Luke 22:66. “And when it was day, the eldership of the people, the chief priests, and the scribes were assembled, and led Him into the Sanhedrin.” As they had been on His track, like bloodhounds, three years, eager to take, His life (but restrained by the fear of the people; and well they might be, because a bloody civil war would have broken out immediately), such is their fear of the people that they attack Him at midnight, aiming to secure the death-warrant and kill Him before day. In this they are disappointed and woefully disconcerted, being unable to convene the Sanhedrin till day dawn, though keeping couriers running at race-horse speed all night, (notifying and urging them up. The Sanhedrin was the highest court of the politico-ecclesiasticism, the successor of the eldership organized by Jethro, the father-in-law of Moses, during their wilderness peregrinations.
Mark 14:55-59. “And the high priest and all the Sanhedrin continued to seek testimony against Jesus to put him to death, and they found none.” Matthew says “false testimony.” Of course, they preferred true testimony if they could get it; but as there was none, they were anxious to take any kind they could get. “For many continued to testify falsely against Him, and their testimonies were not equal,” i. e., they contradicted one another, which in law invalidates both, so that they are thrown out of court. “And certain ones, rising up, falsely testified against Him, saying, We heard Him saying, That I will destroy this temple, made with hands, and in three days I will build another, made without hands. Indeed their testimony was not equal;” i. e., they contradicted one another. Perhaps some of the witnesses gave it correctly; but you have only to look at John 2:19, “Destroy this temple, and I will build it in three days,” to see that the above witnesses were false, as they testified that He said, “I will destroy this temple, made with hands, and build another, made without hands.” By comparison, you see that these witnesses did not quote Him correctly, as their testimony would make it mean that great stone edifice standing on Mount Moriah; while He did not mean that at all, but the temple of His body. Why did He not correct them when so grossly misrepresenting Him? Because it would have done no good, as Satan was in them, and they were thirsting for His blood.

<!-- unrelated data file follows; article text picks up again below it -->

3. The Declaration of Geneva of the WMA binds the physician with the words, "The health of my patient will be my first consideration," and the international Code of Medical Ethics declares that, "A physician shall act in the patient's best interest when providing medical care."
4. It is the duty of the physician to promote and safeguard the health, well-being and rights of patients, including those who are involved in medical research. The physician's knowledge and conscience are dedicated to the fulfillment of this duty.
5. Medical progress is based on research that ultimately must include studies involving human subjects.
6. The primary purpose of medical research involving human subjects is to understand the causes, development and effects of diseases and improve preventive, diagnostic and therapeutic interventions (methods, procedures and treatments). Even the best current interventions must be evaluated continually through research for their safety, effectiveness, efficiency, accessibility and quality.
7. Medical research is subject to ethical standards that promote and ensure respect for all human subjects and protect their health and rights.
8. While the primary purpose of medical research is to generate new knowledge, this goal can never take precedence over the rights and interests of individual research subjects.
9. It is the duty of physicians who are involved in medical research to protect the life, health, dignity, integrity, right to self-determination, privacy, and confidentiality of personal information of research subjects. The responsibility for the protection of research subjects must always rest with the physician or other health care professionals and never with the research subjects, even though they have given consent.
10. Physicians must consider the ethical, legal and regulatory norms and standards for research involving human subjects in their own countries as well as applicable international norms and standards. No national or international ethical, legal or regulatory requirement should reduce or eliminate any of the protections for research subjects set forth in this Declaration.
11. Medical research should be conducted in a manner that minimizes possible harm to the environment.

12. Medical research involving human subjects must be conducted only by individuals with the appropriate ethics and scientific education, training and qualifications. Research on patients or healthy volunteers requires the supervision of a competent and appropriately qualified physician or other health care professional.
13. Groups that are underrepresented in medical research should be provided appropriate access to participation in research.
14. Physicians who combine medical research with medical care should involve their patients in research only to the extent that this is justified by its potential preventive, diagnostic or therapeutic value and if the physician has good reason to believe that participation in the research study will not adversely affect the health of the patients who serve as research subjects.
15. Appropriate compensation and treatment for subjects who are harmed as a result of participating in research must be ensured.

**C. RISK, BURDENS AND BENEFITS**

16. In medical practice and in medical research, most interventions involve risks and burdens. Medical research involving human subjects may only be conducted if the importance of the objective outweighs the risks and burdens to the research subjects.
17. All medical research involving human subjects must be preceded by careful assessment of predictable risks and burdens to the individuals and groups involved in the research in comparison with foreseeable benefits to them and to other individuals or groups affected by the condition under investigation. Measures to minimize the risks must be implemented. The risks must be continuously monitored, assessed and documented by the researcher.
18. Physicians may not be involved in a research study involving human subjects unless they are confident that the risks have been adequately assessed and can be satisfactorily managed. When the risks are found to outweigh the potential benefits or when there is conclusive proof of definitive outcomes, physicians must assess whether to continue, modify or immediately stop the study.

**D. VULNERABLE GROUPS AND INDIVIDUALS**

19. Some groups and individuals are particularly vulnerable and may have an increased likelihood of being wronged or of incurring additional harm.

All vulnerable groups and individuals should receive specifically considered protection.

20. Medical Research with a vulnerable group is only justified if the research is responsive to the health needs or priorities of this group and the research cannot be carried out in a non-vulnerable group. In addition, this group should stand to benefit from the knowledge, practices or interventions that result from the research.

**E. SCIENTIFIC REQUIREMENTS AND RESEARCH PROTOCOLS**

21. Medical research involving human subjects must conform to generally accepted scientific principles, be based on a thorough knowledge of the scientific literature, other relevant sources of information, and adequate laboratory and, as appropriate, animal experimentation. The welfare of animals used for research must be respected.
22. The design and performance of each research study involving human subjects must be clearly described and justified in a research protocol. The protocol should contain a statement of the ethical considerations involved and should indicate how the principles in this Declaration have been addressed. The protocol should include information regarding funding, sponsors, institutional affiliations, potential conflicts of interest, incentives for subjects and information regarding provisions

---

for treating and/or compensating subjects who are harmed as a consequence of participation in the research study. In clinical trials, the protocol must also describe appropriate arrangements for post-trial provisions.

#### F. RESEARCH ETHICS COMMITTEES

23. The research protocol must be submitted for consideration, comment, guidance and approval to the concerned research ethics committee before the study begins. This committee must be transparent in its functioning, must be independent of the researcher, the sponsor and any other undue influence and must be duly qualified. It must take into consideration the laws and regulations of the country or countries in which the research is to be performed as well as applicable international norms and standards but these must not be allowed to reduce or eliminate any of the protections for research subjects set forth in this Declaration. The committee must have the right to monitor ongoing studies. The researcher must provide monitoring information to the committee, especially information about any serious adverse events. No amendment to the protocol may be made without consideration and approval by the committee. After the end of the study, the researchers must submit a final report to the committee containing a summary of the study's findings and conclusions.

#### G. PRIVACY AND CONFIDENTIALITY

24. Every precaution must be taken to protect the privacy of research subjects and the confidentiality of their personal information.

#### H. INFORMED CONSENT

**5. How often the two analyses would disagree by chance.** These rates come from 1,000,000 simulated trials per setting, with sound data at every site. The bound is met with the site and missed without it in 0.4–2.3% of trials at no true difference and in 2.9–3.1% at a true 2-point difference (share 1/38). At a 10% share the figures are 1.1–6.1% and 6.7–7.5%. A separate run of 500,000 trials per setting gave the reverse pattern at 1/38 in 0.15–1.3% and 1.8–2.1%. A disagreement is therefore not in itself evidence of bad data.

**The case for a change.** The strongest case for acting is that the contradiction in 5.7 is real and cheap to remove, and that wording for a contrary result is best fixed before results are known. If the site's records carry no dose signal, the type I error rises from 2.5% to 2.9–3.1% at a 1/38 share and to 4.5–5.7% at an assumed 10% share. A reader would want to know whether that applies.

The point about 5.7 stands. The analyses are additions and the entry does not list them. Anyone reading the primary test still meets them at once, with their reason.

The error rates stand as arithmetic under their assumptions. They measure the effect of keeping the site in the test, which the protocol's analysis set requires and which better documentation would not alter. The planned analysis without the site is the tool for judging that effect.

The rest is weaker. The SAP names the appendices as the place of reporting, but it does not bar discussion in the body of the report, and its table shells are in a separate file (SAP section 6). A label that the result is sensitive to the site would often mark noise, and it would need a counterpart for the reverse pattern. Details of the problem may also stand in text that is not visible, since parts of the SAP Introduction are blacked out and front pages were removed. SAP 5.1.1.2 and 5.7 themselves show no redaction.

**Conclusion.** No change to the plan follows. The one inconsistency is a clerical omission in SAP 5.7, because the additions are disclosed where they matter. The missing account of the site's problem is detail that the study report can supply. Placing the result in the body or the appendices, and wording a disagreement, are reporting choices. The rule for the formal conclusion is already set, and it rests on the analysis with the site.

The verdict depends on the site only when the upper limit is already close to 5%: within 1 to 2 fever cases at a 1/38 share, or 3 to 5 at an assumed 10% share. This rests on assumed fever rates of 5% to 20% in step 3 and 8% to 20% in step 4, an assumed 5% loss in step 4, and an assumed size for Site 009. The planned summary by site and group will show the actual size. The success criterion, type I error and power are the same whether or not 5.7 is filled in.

Matthew 26:62-66. “The high priest, standing up, said to Him, Do You answer nothing? What are they witnessing against Thee? And Jesus was silent.” Under temptation, the better policy is, like Jesus, to keep silent. You should never speak while under severe provocation. “The high priest, responding, said to Him, I assure Thee by the living God, that Thou mayest tell us if Thou art the Christ, the Son of God. Jesus says to him, Thou sayest it.” That is an Oriental form of affirmation. Here, you see, Jesus answers while under oath of affirmation, administered by the high priest. Hence you see His indirect approval appertaining to the civil oath of affirmation. Paul (1 Thessalonians 5:23) administers a solemn oath to the Thessalonian saints to read his letter to all the members of the Church.
“Moreover I say unto you, Hereafter you shall see the Son of man sitting on the right hand of power and coming in the clouds of heaven.” The first clause of this wonderful prophecy of our Lord was fulfilled when they saw Him rise from the dead and ascend up to heaven from Mount Olivet; while the second clause, “coming in the clouds of heaven,” will be fulfilled when Jesus shall ride down on a cloud and receive all the kingdoms of this world (Daniel 7:9-14) and reign forever. In this wonderful sentence there is not so much as a comma, yet those two clauses are separated by many centuries, the former being verified in a few days, and the latter still pending.